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    ABSTRACT: Objective. We present a computational method that implements a reduced set of Maxwell's equations to allow simulation of cells under realistic conditions: sub-micron cell morphology, a conductive non-homogeneous space and various ion channel properties and distributions. Approach. While a reduced set of Maxwell's equations can be used to couple membrane currents to extra- and intracellular potentials, this approach is rarely taken, most likely because adequate computational tools are missing. By using these equations, and introducing an implicit solver, numerical stability is attained even with large time steps. The time steps are limited only by the time development of the membrane potentials. Main results. This method allows simulation times of tens of minutes instead of weeks, even for complex problems. The extracellular fields are accurately represented, including secondary fields, which originate at inhomogeneities of the extracellular space and can reach several millivolts. We present a set of instructive examples that show how this method can be used to obtain reference solutions for problems, which might not be accurately captured by the traditional approaches. This includes the simulation of realistic magnitudes of extracellular action potential signals in restricted extracellular space. Significance. The electric activity of neurons creates extracellular potentials. Recent findings show that these endogenous fields act back onto the neurons, contributing to the synchronization of population activity. The influence of endogenous fields is also relevant for understanding therapeutic approaches such as transcranial direct current, transcranial magnetic and deep brain stimulation. The mutual interaction between fields and membrane currents is not captured by today's concepts of cellular electrophysiology, including the commonly used activation function, as those concepts are based on isolated membranes in an infinite, isopotential extracellular space. The presented tool makes simulations with detailed morphology and implicit interactions of currents and fields available to the electrophysiology community.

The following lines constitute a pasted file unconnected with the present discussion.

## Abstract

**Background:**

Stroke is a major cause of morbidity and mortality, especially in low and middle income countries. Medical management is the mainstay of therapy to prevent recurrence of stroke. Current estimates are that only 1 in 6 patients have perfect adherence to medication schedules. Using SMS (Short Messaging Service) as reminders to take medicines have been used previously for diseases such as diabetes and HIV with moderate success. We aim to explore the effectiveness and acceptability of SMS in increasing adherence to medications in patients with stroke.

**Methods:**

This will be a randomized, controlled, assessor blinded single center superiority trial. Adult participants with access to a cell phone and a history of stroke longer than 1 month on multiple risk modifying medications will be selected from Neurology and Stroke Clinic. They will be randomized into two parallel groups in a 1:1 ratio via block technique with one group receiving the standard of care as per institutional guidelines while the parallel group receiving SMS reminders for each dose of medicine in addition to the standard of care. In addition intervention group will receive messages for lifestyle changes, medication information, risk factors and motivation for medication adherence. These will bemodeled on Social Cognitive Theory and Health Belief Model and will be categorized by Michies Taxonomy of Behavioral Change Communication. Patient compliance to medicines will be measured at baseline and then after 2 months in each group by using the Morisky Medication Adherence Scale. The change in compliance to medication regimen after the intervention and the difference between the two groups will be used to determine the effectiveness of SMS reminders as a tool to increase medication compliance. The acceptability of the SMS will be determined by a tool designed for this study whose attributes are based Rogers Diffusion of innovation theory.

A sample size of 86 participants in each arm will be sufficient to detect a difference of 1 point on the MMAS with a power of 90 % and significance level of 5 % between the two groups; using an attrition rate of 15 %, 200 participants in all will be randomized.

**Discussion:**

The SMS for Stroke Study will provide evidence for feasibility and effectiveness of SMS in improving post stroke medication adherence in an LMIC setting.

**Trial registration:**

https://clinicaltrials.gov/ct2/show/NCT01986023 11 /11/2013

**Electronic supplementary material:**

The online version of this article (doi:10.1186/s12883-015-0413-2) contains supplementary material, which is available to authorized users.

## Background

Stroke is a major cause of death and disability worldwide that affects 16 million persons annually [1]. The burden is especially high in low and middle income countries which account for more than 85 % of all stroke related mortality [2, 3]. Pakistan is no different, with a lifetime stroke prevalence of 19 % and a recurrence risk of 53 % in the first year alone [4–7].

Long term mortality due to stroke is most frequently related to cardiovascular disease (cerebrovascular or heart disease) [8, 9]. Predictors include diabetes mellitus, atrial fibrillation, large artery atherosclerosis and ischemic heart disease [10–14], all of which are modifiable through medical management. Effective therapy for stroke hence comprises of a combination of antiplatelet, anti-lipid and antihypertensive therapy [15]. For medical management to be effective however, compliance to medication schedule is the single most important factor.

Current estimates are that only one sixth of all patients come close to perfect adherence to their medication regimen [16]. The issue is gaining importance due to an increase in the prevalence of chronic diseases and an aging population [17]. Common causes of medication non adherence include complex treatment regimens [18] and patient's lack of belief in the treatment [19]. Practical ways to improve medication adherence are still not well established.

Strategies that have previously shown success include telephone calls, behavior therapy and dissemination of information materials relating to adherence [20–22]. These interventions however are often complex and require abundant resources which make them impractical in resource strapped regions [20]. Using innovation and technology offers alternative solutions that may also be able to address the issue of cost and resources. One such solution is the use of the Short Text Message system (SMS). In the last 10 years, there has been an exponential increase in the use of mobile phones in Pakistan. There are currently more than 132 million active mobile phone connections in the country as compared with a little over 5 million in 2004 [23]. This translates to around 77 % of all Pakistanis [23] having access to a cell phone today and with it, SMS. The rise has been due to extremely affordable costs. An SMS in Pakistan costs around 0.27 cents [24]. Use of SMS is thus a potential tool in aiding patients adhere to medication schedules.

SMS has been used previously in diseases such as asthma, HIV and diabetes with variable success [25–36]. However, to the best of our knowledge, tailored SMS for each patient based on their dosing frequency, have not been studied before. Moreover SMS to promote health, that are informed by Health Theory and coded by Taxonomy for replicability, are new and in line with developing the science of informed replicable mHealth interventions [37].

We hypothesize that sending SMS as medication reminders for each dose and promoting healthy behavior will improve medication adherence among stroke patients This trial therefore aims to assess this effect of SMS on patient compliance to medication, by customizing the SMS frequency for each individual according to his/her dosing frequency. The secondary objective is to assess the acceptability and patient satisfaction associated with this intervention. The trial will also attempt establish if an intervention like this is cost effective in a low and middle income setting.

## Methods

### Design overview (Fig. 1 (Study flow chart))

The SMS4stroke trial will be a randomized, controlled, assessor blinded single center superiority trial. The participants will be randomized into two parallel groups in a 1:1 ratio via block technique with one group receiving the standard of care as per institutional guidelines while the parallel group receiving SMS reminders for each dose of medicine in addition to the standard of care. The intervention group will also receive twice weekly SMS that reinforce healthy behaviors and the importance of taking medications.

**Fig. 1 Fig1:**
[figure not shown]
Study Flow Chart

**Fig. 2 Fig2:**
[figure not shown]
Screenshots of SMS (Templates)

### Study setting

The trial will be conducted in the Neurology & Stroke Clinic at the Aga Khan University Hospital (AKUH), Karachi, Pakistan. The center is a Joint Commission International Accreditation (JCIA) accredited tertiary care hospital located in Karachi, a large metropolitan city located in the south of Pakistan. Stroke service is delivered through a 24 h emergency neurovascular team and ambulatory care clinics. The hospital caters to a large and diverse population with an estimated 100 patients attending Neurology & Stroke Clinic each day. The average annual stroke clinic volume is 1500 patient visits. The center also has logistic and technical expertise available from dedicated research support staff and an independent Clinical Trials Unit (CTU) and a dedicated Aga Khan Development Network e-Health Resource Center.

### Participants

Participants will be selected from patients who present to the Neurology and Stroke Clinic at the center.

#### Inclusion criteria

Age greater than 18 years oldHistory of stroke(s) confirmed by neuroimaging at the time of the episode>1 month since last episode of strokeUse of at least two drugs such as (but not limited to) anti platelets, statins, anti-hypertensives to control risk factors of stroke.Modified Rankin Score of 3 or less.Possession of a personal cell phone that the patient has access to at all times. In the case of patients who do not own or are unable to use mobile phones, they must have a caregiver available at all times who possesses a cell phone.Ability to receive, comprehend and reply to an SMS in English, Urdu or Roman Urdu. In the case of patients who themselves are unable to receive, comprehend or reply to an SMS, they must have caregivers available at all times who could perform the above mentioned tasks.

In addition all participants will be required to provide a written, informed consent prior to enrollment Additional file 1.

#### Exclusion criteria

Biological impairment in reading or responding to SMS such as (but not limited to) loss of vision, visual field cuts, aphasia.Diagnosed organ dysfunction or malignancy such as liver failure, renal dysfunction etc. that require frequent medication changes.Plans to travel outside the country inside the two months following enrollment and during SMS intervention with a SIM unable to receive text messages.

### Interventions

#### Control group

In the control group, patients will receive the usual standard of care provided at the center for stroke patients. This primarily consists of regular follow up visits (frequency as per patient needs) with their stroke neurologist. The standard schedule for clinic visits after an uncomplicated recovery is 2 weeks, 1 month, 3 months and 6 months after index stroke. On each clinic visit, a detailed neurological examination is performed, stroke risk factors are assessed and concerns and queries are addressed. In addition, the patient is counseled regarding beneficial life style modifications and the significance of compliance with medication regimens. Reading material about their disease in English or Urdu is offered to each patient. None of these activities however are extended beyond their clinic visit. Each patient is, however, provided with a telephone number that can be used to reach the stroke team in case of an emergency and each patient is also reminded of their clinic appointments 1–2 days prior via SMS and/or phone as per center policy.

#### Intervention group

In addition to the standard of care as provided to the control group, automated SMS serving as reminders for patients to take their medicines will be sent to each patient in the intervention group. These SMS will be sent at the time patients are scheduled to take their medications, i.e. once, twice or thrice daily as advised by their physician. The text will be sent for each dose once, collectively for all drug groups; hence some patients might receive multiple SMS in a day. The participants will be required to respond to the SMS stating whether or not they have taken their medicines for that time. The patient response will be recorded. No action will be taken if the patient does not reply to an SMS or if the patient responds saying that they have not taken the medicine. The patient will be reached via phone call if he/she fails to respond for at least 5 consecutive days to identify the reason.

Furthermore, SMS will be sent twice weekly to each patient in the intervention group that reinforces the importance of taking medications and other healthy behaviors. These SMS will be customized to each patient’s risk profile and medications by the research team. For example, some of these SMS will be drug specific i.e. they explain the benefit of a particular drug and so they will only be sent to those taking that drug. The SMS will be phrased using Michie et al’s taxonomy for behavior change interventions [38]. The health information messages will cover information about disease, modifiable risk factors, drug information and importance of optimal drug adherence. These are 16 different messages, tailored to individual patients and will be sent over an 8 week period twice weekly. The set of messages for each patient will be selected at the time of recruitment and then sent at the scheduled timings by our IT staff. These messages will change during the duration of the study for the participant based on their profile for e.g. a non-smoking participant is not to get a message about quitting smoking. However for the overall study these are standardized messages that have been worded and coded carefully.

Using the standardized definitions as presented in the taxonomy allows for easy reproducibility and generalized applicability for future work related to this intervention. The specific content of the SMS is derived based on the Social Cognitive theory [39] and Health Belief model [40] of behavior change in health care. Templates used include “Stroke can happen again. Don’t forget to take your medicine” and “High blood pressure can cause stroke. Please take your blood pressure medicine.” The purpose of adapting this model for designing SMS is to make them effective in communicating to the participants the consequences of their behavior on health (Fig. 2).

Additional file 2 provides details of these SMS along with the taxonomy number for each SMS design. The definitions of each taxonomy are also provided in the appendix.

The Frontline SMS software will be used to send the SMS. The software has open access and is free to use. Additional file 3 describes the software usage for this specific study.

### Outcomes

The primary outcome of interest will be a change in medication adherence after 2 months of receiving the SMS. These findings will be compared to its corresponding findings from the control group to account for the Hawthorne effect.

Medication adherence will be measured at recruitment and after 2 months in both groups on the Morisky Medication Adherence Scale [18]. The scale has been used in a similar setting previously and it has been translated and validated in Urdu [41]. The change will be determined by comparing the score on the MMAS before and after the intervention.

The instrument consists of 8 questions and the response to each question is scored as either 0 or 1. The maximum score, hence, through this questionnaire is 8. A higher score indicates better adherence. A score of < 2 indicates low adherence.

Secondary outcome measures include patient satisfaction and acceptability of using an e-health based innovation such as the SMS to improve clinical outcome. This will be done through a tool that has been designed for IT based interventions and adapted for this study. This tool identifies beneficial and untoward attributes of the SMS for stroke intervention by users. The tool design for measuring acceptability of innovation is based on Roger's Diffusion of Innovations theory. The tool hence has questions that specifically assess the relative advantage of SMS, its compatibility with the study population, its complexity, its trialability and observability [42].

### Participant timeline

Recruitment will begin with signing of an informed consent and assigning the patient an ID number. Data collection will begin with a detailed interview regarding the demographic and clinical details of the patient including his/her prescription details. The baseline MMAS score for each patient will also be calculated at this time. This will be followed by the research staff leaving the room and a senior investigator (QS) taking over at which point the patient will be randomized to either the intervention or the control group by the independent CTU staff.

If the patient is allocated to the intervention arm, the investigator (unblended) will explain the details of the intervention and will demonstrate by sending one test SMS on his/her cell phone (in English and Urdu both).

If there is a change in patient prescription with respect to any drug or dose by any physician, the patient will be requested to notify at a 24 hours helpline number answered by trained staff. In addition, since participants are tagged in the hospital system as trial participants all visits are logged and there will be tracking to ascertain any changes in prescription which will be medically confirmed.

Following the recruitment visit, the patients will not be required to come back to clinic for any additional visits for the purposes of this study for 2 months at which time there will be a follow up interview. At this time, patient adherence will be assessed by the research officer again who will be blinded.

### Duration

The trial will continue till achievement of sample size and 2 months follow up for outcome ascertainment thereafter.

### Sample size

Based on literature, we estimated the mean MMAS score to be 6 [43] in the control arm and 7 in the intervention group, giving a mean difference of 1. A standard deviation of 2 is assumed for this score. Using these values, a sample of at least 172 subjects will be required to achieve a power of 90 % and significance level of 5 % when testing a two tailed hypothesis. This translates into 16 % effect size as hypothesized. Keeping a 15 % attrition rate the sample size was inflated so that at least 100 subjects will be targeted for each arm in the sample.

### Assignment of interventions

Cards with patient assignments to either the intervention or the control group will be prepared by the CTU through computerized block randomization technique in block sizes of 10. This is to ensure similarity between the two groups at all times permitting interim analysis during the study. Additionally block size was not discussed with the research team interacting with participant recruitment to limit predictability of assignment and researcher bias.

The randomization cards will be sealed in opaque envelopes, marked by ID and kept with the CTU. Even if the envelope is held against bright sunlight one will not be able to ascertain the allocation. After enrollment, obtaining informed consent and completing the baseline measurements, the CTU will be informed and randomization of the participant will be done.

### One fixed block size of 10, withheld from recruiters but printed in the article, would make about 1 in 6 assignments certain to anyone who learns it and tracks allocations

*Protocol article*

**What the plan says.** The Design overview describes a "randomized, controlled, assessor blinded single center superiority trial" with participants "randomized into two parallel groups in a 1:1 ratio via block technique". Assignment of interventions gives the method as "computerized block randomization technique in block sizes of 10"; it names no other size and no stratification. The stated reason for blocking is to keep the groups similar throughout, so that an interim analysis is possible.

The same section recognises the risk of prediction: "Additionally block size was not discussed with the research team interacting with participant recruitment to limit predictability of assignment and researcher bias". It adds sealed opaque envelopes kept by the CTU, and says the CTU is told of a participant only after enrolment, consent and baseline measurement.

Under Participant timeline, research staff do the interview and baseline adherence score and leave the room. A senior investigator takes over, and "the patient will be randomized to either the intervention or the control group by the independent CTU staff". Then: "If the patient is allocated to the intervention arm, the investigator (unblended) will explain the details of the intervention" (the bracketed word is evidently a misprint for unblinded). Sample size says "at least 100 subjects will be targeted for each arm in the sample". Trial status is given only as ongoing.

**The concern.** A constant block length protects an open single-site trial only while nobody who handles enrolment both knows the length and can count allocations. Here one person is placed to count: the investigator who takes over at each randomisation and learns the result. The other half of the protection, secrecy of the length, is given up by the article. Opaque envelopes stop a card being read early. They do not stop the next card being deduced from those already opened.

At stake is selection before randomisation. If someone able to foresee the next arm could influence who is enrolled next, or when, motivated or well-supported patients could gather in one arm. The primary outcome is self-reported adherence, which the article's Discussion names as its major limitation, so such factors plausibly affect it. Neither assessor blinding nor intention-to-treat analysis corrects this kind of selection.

Journal of Neural Engineering 03/2013; 10(2):026019. DOI:10.1088/1741-2560/10/2/026019
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    ABSTRACT: Magnetic seizure therapy (MST) is a novel neurotherapeutic intervention in development for the treatment of major affective disorders. Like other neurotherapeutic strategies such as electroconvulsive therapy (ECT) or transcranial magnetic stimulation (TMS), a primary interest will be to monitor the associated neurocognitive effects. Thus, the purpose of this systematic review was to synthesize the available data on the neurocognitive effects of MST. The authors performed two independent literature searches with the following terms terms: MST, magnetic, magnetic seizure therapy, depression, neurocognition, cognitive, preclinical. We included in this review a total of eleven articles that mentioned MST and neurocognition in the abstract. The articles were divided into three methodological domains that included virtual computer simulations, preclinical studies, and clinical investigations. Collectively, the available evidence suggests MST has little to no adverse cognitive effects. Specifically, virtual computer simulations found the magnetic field was localized to grey matter, and preclinical studies found no neurocortical or neurocognitive sequelae. Clinical investigations found MST to be associated with rapid reorientation and intact anterograde and retrograde memory. Future investigations using translational methods are warranted to confirm these findings and to further determine the effects of MST on neurocognitive functions.
    International Review of Psychiatry 10/2011; 23(5):413-23. DOI:10.3109/09540261.2011.623687
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    ABSTRACT: Since its commercial advent in 1985, transcranial magnetic stimulation (TMS), a technique for stimulating neurons in the cerebral cortex through the scalp, safely and with minimal discomfort, has captured the imaginations of scientists, clinicians and lay observers. Initially a laboratory tool for neurophysiologists studying the human motor system, TMS now has a growing list of applications in clinical and basic neuroscience. Although we understand many of its effects at the system level, detailed knowledge of its actions, particularly as a modulator of neural activity, has lagged, due mainly to the lack of suitable non-human models. Nevertheless, these gaps have not blocked the therapeutic application of TMS in brain disorders. Moderate success has been achieved in treating disorders such as depression, where the U.S. Food and Drug Administration has cleared a TMS system for therapeutic use. In addition, there are small, but promising, bodies of data on the treatment of schizophrenic auditory hallucinations, tinnitus, anxiety disorders, neurodegenerative diseases, hemiparesis, and pain syndromes. Some other nascent areas of study also exist. While the fate of TMS as a therapeutic modality depends on continued innovation and experimentation, economic and other factors may be decisive.
    Pharmacology [?] Therapeutics 09/2011; 133(1):98-107. DOI:10.1016/j.pharmthera.2011.09.003